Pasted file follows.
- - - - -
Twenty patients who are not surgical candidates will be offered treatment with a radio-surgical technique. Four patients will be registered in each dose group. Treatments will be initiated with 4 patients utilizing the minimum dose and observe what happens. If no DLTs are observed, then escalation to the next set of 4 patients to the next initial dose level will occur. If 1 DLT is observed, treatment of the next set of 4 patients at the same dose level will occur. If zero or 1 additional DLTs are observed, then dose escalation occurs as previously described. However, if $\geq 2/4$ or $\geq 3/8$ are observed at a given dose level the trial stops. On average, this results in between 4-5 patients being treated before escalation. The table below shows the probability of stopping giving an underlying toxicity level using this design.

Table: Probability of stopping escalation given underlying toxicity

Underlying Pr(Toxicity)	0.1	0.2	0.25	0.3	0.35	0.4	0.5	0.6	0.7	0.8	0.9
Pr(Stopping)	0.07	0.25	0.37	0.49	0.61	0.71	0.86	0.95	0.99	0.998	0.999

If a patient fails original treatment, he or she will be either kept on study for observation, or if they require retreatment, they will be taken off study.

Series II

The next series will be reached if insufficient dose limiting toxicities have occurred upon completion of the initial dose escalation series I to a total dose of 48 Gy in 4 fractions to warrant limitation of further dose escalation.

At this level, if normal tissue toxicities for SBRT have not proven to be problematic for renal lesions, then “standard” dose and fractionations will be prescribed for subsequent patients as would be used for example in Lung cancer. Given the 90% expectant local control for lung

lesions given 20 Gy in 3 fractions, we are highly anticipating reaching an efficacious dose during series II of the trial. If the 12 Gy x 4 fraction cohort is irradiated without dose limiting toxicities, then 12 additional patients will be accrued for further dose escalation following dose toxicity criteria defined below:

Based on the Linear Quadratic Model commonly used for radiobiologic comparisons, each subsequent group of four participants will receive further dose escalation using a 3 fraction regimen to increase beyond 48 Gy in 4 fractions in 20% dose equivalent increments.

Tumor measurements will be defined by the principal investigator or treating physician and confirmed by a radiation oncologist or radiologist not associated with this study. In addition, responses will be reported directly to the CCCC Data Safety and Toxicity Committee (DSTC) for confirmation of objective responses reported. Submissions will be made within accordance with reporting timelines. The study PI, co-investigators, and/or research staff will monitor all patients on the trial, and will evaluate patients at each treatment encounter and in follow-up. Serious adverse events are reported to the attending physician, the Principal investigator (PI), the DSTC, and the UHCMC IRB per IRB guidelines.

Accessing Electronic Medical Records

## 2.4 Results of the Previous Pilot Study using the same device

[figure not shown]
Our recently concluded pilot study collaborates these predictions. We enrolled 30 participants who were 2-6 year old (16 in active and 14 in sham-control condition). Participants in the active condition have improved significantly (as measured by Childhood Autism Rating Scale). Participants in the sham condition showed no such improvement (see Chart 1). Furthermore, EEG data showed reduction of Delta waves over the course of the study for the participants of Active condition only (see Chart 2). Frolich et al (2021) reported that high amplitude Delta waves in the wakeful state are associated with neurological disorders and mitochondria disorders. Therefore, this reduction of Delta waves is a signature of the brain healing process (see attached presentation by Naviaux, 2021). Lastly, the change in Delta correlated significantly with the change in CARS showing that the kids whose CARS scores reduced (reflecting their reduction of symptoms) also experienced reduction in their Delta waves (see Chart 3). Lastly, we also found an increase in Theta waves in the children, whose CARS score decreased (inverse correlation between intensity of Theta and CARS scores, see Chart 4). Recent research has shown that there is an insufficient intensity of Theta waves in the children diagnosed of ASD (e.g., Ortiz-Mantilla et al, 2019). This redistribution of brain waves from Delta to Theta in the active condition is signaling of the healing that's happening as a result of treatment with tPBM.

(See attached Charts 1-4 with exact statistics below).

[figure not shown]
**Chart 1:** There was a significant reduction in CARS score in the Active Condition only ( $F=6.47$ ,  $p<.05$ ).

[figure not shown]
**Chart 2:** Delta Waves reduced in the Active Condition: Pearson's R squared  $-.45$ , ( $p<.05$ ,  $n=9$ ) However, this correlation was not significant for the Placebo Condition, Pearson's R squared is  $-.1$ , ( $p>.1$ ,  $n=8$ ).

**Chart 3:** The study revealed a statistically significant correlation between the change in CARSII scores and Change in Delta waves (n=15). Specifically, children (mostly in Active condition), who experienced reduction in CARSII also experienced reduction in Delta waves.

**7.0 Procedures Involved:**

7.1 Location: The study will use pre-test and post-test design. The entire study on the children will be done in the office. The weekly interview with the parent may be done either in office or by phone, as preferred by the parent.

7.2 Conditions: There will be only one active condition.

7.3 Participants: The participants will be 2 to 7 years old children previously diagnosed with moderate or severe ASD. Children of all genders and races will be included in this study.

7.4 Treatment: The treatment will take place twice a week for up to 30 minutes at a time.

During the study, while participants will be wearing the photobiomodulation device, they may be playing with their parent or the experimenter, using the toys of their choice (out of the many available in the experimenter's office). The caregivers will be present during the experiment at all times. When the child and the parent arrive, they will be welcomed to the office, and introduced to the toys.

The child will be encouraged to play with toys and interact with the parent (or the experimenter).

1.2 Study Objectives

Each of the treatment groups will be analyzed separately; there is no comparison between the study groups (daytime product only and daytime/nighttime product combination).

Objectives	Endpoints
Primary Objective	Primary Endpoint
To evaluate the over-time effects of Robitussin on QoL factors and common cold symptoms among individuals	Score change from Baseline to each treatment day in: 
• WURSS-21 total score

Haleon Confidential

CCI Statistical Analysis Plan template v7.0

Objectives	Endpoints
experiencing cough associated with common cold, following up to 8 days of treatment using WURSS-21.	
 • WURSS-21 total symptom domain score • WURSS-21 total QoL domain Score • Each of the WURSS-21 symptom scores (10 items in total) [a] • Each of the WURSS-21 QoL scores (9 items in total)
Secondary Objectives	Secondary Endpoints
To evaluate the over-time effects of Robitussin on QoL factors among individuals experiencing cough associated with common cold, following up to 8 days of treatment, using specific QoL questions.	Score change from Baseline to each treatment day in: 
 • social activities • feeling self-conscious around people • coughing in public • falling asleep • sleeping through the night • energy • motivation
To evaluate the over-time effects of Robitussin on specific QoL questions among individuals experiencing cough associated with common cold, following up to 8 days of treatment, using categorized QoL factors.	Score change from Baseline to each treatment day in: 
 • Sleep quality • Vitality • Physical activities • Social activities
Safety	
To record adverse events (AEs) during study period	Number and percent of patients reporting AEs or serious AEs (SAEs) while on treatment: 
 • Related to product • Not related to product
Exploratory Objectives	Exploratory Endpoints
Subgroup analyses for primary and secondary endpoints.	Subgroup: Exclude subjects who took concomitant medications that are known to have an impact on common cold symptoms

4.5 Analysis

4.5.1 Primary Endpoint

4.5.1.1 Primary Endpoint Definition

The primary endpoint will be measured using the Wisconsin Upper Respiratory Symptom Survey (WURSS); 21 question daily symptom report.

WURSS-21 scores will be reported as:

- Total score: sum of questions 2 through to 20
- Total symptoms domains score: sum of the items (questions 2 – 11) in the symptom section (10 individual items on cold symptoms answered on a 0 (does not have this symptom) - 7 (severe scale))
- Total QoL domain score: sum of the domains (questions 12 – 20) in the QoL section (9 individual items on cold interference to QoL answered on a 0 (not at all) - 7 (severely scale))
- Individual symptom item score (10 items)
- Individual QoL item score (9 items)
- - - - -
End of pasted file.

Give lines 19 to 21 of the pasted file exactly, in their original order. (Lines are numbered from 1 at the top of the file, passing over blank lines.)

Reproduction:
[figure not shown]
**Chart 2:** Delta Waves reduced in the Active Condition: Pearson's R squared  $-.45$ , ( $p<.05$ ,  $n=9$ ) However, this correlation was not significant for the Placebo Condition, Pearson's R squared is  $-.1$ , ( $p>.1$ ,  $n=8$ ).

**Chart 3:** The study revealed a statistically significant correlation between the change in CARSII scores and Change in Delta waves (n=15). Specifically, children (mostly in Active condition), who experienced reduction in CARSII also experienced reduction in Delta waves.